Bluegrass Sundays, the early years
For some good old-fashioned bluegrass music, you can head for Appalachia, or you can head to Duluth and St-Laurent.
For the past 15 years, Montreal’s banjo-picking elite have travelled to the Plateau and Mile End for a chance to listen to and play in a bonafide bluegrass band — for the first three years, to the now-defunct Café Sarajevo, but for the past 12, to one of Montreal’s best holes-in-the-wall, Barfly.
Run by Montreal’s bluegrass ambassadors Matt Large and Mark Peetsma, every Sunday night at Barfly is an opportunity to hear the banjo, mandolin, upright bass, acoustic guitar, fiddle, dobro and some sorrow-filled singing, and usually nothing else (except maybe the occasional harmonica or accordion, because hey, “if it’s good enough for the Grand Ole Opry, it’s good enough for my Barfly stage,” Large says).
That means no drums. No electric guitars. No shakers. No brass. And no fucking djembes. But snacks, maybe.
This weekend’s 15th anniversary celebration will bring together the city’s best bluegrass musicians signing up for songs on the chalkboard at what’s sure to be a rollicking and drunken good time.
“Fifteen years of every Sunday night for a weekly gig is a huge, huge thing, and we’re pretty proud of the place it’s held — in our dirty little bar in Montreal,” Large says.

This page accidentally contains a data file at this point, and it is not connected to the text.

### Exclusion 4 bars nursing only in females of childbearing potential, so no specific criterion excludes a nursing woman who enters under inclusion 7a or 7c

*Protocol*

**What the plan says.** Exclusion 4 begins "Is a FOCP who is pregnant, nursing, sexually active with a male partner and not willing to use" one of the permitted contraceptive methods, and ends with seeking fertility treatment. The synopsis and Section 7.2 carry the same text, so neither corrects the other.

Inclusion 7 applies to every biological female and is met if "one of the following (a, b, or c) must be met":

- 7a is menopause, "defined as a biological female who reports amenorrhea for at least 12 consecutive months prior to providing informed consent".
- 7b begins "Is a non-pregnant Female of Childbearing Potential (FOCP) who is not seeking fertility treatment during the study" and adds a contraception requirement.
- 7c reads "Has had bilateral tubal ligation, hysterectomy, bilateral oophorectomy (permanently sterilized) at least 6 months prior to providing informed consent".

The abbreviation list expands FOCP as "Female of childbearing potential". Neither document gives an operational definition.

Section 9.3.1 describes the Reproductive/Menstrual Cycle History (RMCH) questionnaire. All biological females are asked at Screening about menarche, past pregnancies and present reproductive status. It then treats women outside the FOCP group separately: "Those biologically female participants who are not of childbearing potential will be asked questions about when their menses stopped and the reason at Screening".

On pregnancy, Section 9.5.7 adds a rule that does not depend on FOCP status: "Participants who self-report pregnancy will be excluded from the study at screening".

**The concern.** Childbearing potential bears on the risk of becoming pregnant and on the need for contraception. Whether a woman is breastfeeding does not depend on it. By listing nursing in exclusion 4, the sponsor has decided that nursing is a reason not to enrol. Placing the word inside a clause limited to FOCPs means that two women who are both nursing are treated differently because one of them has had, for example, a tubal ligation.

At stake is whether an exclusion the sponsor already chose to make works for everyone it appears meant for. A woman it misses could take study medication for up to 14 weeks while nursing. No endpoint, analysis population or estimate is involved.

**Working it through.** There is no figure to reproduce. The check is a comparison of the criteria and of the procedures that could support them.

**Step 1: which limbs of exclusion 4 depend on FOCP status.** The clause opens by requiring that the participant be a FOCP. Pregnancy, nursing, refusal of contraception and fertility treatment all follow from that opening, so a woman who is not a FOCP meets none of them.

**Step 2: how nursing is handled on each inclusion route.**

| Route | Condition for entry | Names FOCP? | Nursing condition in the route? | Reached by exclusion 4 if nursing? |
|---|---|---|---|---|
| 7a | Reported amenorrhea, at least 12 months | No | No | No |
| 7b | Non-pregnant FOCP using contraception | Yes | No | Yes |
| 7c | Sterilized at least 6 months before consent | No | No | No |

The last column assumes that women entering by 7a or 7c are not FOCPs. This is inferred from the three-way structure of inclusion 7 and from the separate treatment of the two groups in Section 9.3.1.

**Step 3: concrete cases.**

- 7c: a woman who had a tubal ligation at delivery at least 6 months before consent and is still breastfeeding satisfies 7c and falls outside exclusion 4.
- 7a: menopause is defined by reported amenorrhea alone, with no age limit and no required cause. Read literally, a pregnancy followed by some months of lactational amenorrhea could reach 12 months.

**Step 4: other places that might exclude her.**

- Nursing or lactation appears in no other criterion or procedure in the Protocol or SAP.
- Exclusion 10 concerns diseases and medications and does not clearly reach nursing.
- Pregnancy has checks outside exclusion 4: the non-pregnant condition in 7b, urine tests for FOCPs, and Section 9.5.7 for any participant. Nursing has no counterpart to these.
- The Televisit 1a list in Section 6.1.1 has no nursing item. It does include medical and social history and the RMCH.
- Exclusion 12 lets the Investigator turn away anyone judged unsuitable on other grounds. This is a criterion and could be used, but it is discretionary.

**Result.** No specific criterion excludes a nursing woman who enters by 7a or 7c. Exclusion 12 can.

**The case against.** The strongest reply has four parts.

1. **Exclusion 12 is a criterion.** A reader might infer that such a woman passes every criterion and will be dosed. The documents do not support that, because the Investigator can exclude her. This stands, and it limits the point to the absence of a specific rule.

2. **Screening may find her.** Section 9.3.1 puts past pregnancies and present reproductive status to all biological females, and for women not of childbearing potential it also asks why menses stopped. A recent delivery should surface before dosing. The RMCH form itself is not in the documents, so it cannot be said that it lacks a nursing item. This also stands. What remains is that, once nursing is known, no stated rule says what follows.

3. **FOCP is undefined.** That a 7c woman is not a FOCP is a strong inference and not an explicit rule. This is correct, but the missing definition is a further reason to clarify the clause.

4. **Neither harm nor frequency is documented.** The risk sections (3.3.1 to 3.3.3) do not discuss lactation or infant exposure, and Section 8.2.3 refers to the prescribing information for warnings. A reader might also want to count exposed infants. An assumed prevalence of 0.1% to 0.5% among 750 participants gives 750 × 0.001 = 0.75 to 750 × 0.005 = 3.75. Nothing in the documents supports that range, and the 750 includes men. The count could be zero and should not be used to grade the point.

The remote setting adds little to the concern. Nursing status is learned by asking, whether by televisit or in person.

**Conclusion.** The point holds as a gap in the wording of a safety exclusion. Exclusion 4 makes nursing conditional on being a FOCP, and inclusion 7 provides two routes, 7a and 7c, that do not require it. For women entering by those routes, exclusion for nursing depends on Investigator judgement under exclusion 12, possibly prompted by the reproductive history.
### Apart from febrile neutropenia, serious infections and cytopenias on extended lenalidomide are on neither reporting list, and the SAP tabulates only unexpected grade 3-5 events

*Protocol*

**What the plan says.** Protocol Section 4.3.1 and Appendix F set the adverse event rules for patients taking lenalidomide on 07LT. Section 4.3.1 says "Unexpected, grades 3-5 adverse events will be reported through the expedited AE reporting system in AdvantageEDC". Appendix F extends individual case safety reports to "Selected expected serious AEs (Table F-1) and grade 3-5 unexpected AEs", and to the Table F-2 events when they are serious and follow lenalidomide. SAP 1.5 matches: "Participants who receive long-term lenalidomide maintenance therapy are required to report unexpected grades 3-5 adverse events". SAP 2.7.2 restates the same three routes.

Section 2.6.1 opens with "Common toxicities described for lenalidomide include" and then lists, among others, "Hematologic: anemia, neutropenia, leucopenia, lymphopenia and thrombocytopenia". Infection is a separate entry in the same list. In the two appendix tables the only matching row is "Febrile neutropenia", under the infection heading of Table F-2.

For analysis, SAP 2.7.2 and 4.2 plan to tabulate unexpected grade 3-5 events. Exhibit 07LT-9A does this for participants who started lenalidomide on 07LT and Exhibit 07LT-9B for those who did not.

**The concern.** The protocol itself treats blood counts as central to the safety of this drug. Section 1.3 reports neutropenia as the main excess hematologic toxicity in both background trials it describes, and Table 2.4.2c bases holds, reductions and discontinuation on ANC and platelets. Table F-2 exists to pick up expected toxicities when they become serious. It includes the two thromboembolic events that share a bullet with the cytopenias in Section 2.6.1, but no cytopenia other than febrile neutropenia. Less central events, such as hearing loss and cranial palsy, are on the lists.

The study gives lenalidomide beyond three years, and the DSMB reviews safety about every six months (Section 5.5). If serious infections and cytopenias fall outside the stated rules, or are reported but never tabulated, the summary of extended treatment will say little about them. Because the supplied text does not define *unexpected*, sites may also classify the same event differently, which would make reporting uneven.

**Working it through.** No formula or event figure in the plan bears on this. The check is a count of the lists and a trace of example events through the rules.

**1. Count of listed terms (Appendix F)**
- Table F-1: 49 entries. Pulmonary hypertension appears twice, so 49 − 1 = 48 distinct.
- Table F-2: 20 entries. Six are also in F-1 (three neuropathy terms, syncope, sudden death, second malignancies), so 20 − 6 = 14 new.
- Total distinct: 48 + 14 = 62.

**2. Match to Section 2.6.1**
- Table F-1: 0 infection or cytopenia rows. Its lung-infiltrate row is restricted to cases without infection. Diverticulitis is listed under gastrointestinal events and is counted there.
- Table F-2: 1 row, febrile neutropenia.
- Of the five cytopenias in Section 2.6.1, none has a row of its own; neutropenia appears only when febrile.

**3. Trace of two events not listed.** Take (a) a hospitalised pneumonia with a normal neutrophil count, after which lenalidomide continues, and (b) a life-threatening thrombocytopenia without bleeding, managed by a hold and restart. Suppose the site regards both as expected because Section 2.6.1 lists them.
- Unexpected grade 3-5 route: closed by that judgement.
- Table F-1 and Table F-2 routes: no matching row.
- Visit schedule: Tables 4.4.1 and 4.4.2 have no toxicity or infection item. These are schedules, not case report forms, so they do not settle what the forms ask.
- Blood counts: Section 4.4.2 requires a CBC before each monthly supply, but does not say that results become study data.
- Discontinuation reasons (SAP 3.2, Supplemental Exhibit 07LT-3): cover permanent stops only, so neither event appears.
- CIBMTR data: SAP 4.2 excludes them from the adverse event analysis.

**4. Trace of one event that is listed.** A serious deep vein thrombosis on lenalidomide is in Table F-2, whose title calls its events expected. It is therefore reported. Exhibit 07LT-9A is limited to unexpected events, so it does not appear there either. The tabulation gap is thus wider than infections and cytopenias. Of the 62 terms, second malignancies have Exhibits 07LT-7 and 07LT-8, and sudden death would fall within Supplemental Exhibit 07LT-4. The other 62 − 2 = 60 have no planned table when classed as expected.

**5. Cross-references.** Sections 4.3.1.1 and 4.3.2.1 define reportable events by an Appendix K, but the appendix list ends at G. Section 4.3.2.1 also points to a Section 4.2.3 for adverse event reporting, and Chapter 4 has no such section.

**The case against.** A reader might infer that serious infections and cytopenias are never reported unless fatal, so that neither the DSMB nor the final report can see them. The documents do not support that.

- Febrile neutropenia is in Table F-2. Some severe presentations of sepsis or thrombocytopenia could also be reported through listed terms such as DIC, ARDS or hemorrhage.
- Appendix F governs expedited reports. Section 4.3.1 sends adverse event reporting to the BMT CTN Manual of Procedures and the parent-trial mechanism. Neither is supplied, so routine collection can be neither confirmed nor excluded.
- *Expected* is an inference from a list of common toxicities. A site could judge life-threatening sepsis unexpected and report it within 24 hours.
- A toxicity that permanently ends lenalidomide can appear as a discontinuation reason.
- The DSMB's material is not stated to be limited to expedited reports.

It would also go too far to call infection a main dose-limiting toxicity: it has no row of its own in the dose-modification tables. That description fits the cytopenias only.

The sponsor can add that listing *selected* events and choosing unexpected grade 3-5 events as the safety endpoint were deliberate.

The bluegrass- and country-loving crowd in Montreal has evolved a lot over the past decade to include a lot of young people, something Large attributes to a growing appreciation for music made with wood and wires.
“I really think that as music gets more mechanized, electronified… there’s always a response,” he says.
If the audiences at Barfly and the Wheel Club’s Hillbilly night are any indication, there’s definitely a demand for heartfelt, heartbroken lyrics and rhythms set by a standup bass and the mournful whine of a fiddle or slide guitar. (Either that, or people really, really loved O Brother, Where Art Thou?)
Typically musicians bring their own instruments to the bar and sign up for three (non-original composition) songs; in anticipation of a lot more people clamouring for a spot on the tiny stage, this Sunday’s maximum is two. Large expects there will be no repeats from the time the band gets going at 9 p.m. till everyone rolls out ‘round 2:30 in the morning.
Songs by Bill Monroe, the father of bluegrass, are always a favourite, but you definitely won’t catch Large singing Monroe’s “The Walls of Time.”
“That’s my Master’s thesis song. I’ll sing it here [at home] by myself, but that’s a big boy’s song. Maybe one day I’ll get to where I can play it properly,” he says. “It’s one of the heaviest, most important songs in bluegrass, for sure.” Still, not much else is off-limits at bluegrass night — just the regular rules of not performing original compositions and, as Large says, “not being a dick.” The Grateful Dead and Bob Dylan aren’t welcome either, but people with different skill levels wanting to play genuine bluegrass definitely are, as are newbs to the genre who just want to get some beers and waltz.
Personally, Large is missing his old singing partner who’s moved away, but he’s happy to celebrate 15 years of bluegrass at the Barfly with just about anyone who’s willing to come down.
“There’s a bit of lament for people who aren’t there, but I get a kick out of the place being packed, with people dancing…” he says. “It’s a constant highlight and a rush to turn people on to this music.”
Plus, there’ll be cake. ■
Bluegrass night celebrates 15 years at Barfly (4062 St-Laurent) on Sunday, Nov. 11, 9 p.m., free